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Red's Eats calls on Maine businesses to donate to lobstermen

Amid lawsuits, a recent 'red listing' by the Monterey Bay Aquarium, and high bait and fuel prices, lobstermen are looking for ways to adapt.

WISCASSET, Maine — Jed Miller can be found  selling lobsters out of his old red pickup truck on Main Street in Thomaston most weekdays.

He told NEWS CENTER Maine business is booming later in the summer, and he normally has people calling ahead to buy lobsters from his truck.

"I cut out the middle man," he said. "I am able to give the consumer a better price, and I'm able to get more at the docks because I go directly from my boat and sell them."

Miller, who has fished since the '90s, catches and sells his own lobster without having to abide by set prices a dealer offers him.

He catches a manageable volume of lobsters to sell out of his truck, but he knows some lobstermen catch thousands of pounds and need to rely on a dealer to take the seafood off their hands.

"These lobsters are ours until we sell them. We need to maximize our income," Miller said. "We need that support right now."

Miller said more lobstermen should sell themselves if they can, as fishermen have been getting low prices for their haul all year.

RELATED: Retailers pull lobster from menus after 'red list' warning

Low prices at the docks are among the many setbacks the industry has faced this summer.

Three lawsuits, high fuel and bait prices, and with a recent "red-listing" by the Monterey Bay Aquarium have put uncertainty in the industry.

"They're scrutinizing our actions. They have an aquarium; we can scrutinize that. That's a fish prison," Miller said. "This has been a devastating summer for a lot of people."

Meanwhile, a spokesperson with Oceana told NEWS CENTER Maine the red listing by the Monterey Bay Aquarium may incentivize more fishermen to call for greater regulation.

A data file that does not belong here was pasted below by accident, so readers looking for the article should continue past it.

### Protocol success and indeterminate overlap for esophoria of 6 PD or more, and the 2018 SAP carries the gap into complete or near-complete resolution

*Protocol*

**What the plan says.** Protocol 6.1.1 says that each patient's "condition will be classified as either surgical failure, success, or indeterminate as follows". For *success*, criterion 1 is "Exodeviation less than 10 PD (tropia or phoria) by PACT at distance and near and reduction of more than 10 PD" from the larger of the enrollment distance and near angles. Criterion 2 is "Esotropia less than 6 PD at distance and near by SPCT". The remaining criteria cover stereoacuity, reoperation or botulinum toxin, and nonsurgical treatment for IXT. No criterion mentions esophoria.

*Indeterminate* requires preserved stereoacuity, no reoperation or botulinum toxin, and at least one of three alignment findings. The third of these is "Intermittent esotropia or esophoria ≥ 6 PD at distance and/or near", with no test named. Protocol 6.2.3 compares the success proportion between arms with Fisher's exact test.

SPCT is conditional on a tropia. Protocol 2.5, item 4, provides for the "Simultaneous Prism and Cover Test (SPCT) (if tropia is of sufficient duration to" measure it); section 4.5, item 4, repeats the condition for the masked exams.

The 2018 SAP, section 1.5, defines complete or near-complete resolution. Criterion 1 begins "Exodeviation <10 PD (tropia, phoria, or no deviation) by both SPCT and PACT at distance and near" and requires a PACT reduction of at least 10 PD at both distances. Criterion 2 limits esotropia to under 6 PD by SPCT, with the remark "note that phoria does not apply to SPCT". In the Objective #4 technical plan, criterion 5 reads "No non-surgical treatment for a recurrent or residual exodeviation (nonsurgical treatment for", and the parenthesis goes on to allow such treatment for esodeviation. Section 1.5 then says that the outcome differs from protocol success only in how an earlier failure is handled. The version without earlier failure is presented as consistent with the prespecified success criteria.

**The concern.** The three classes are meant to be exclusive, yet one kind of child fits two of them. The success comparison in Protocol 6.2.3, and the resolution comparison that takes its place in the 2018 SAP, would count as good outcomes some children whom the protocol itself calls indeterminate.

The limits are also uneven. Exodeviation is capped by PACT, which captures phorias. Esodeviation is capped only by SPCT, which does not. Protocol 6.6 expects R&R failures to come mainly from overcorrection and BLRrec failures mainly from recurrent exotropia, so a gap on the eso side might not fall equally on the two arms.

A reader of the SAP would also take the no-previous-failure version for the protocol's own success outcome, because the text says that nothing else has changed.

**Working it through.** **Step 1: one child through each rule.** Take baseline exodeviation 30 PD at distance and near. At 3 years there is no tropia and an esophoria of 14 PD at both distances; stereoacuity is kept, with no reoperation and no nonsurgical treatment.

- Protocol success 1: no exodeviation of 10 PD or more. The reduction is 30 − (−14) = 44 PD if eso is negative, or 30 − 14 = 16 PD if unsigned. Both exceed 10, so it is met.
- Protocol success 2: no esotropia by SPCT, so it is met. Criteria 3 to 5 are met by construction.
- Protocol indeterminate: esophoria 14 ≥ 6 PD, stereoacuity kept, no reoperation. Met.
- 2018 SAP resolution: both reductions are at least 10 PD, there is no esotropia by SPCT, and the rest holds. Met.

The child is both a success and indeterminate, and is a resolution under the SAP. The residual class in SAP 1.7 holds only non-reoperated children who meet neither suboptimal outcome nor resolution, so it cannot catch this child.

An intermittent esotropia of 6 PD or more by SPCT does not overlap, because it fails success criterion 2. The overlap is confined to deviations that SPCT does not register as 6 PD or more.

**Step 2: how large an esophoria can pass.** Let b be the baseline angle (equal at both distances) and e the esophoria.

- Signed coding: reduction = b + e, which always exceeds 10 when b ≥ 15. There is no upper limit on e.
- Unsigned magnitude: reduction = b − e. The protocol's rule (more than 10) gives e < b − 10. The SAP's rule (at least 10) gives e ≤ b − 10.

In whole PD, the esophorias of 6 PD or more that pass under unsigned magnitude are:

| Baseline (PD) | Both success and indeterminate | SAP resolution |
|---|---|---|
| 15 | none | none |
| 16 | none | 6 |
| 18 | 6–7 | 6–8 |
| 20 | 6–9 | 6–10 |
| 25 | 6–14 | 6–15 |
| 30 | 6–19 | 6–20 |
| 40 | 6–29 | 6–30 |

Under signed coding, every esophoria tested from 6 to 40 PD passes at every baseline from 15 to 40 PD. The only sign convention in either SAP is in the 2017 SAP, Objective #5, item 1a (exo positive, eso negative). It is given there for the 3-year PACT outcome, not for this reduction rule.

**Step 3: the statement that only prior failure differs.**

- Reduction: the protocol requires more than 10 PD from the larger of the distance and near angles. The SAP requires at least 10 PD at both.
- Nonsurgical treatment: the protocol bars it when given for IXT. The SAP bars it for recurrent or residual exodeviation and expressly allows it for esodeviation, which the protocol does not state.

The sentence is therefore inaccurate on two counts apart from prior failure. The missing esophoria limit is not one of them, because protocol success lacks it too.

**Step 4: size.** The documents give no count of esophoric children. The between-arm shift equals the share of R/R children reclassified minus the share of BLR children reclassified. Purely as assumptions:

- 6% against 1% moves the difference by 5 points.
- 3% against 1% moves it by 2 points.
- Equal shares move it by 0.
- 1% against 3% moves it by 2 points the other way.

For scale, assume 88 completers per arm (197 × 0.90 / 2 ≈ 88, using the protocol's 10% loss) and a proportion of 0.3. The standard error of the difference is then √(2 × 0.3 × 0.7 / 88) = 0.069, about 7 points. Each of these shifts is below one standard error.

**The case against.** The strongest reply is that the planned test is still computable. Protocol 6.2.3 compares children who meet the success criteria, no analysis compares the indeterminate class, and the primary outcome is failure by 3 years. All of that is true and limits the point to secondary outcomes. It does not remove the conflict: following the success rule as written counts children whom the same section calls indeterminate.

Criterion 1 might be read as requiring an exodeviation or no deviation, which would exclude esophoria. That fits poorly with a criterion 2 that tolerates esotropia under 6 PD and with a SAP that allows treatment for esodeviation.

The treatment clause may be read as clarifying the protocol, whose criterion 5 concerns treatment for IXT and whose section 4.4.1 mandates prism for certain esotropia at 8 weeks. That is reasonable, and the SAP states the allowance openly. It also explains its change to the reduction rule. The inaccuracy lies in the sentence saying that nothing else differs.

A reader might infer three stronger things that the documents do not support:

"We've seen in other fisheries that have been moved to the avoid list is that fishermen in the industry have become advocates for stronger regulation," he said. "I think this is going to be one of those cases where we see members of the industry asking for stronger regulation."

But at one of Maine's most popular lobster shacks, the lines are stretching far down the highway well-deep into tourist season.

"The Maine lobster industry has done everything it has been asked to do and more," Debbie Gagnon, co-owner of Red's Eats, said. "We're able to do what we do because they do what they do."

RELATED: Maine leaders react to 'absurd' Seafood Watch red list on lobster

Gagnon is working with the Maine Lobstermen's Association to host a fundraiser, asking other Maine businesses to donate to the MLA fund.

"When visitors come to Maine for lobster, they're going to be at your campgrounds and your parks and your beaches, so it effects everybody. Red's is challenging everyone to donate," Gagnon said.

Gagnon, who's family is in the lobster industry, said her nephew pulled his traps from the ocean because of the rising uncertainty.

Organizers for the fundraiser said they are at more than $10,000 in donations this far into the monthlong fundraiser.

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